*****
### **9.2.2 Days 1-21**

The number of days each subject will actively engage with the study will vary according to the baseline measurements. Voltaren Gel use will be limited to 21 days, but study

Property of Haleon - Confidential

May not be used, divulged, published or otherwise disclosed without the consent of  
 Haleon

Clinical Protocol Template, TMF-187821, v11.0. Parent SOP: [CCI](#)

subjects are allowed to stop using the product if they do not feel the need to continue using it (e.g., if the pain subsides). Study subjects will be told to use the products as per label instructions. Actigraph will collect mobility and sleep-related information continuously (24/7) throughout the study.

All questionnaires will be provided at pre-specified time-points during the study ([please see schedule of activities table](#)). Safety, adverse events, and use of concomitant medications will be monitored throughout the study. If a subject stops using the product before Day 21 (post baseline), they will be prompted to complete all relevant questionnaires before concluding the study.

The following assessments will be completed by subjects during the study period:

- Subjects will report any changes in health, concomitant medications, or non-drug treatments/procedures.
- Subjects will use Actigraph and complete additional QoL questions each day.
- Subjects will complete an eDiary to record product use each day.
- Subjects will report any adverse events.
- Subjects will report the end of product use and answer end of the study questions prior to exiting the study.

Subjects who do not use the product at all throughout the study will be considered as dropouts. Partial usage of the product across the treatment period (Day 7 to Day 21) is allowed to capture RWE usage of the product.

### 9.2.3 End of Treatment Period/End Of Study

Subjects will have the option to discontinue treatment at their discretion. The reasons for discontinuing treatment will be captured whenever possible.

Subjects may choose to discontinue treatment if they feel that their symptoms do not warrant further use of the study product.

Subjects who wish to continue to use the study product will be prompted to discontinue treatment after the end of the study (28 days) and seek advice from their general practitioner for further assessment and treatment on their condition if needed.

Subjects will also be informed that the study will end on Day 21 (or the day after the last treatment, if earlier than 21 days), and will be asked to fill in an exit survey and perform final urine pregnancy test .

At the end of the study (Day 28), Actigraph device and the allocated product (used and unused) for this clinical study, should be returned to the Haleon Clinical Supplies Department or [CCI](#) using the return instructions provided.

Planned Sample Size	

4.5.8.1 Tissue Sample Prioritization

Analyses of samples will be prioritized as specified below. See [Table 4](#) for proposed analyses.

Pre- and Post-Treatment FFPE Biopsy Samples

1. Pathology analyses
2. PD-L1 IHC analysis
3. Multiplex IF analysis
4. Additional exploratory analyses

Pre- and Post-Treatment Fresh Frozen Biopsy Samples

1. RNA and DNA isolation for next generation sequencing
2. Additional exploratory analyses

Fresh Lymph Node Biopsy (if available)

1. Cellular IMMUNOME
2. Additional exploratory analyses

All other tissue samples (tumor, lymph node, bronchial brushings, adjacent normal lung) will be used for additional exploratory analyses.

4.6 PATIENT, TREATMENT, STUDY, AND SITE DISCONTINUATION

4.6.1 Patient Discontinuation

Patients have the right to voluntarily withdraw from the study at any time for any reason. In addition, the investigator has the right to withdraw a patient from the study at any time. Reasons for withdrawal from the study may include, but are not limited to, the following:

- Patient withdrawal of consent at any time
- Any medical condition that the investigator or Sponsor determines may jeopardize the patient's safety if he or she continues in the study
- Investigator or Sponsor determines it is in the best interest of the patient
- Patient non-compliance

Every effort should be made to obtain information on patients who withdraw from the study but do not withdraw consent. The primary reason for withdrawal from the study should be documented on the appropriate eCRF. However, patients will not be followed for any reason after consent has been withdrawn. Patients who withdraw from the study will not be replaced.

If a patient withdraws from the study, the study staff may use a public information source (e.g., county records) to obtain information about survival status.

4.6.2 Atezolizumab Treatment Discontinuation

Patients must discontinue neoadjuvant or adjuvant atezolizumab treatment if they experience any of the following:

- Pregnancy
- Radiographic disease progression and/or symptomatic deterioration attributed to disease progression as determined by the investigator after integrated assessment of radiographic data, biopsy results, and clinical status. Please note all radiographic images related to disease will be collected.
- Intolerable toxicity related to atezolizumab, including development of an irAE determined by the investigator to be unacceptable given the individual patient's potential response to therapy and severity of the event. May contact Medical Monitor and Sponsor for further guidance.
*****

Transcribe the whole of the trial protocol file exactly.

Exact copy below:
### **9.2.2 Days 1-21**

The number of days each subject will actively engage with the study will vary according to the baseline measurements. Voltaren Gel use will be limited to 21 days, but study

Property of Haleon - Confidential

May not be used, divulged, published or otherwise disclosed without the consent of  
 Haleon

Clinical Protocol Template, TMF-187821, v11.0. Parent SOP: [CCI](#)

subjects are allowed to stop using the product if they do not feel the need to continue using it (e.g., if the pain subsides). Study subjects will be told to use the products as per label instructions. Actigraph will collect mobility and sleep-related information continuously (24/7) throughout the study.

All questionnaires will be provided at pre-specified time-points during the study ([please see schedule of activities table](#)). Safety, adverse events, and use of concomitant medications will be monitored throughout the study. If a subject stops using the product before Day 21 (post baseline), they will be prompted to complete all relevant questionnaires before concluding the study.

The following assessments will be completed by subjects during the study period:

- Subjects will report any changes in health, concomitant medications, or non-drug treatments/procedures.
- Subjects will use Actigraph and complete additional QoL questions each day.
- Subjects will complete an eDiary to record product use each day.
- Subjects will report any adverse events.
- Subjects will report the end of product use and answer end of the study questions prior to exiting the study.

Subjects who do not use the product at all throughout the study will be considered as dropouts. Partial usage of the product across the treatment period (Day 7 to Day 21) is allowed to capture RWE usage of the product.

### 9.2.3 End of Treatment Period/End Of Study

Subjects will have the option to discontinue treatment at their discretion. The reasons for discontinuing treatment will be captured whenever possible.

Subjects may choose to discontinue treatment if they feel that their symptoms do not warrant further use of the study product.

Subjects who wish to continue to use the study product will be prompted to discontinue treatment after the end of the study (28 days) and seek advice from their general practitioner for further assessment and treatment on their condition if needed.

Subjects will also be informed that the study will end on Day 21 (or the day after the last treatment, if earlier than 21 days), and will be asked to fill in an exit survey and perform final urine pregnancy test .

At the end of the study (Day 28), Actigraph device and the allocated product (used and unused) for this clinical study, should be returned to the Haleon Clinical Supplies Department or [CCI](#) using the return instructions provided.

Planned Sample Size	

4.5.8.1 Tissue Sample Prioritization

Analyses of samples will be prioritized as specified below. See [Table 4](#) for proposed analyses.

Pre- and Post-Treatment FFPE Biopsy Samples

1. Pathology analyses
2. PD-L1 IHC analysis
3. Multiplex IF analysis
4. Additional exploratory analyses

Pre- and Post-Treatment Fresh Frozen Biopsy Samples

1. RNA and DNA isolation for next generation sequencing
2. Additional exploratory analyses

Fresh Lymph Node Biopsy (if available)

1. Cellular IMMUNOME
2. Additional exploratory analyses

All other tissue samples (tumor, lymph node, bronchial brushings, adjacent normal lung) will be used for additional exploratory analyses.

4.6 PATIENT, TREATMENT, STUDY, AND SITE DISCONTINUATION

4.6.1 Patient Discontinuation

Patients have the right to voluntarily withdraw from the study at any time for any reason. In addition, the investigator has the right to withdraw a patient from the study at any time. Reasons for withdrawal from the study may include, but are not limited to, the following:

- Patient withdrawal of consent at any time
- Any medical condition that the investigator or Sponsor determines may jeopardize the patient's safety if he or she continues in the study
- Investigator or Sponsor determines it is in the best interest of the patient
- Patient non-compliance

Every effort should be made to obtain information on patients who withdraw from the study but do not withdraw consent. The primary reason for withdrawal from the study should be documented on the appropriate eCRF. However, patients will not be followed for any reason after consent has been withdrawn. Patients who withdraw from the study will not be replaced.

If a patient withdraws from the study, the study staff may use a public information source (e.g., county records) to obtain information about survival status.

4.6.2 Atezolizumab Treatment Discontinuation

Patients must discontinue neoadjuvant or adjuvant atezolizumab treatment if they experience any of the following:

- Pregnancy
- Radiographic disease progression and/or symptomatic deterioration attributed to disease progression as determined by the investigator after integrated assessment of radiographic data, biopsy results, and clinical status. Please note all radiographic images related to disease will be collected.
- Intolerable toxicity related to atezolizumab, including development of an irAE determined by the investigator to be unacceptable given the individual patient's potential response to therapy and severity of the event. May contact Medical Monitor and Sponsor for further guidance.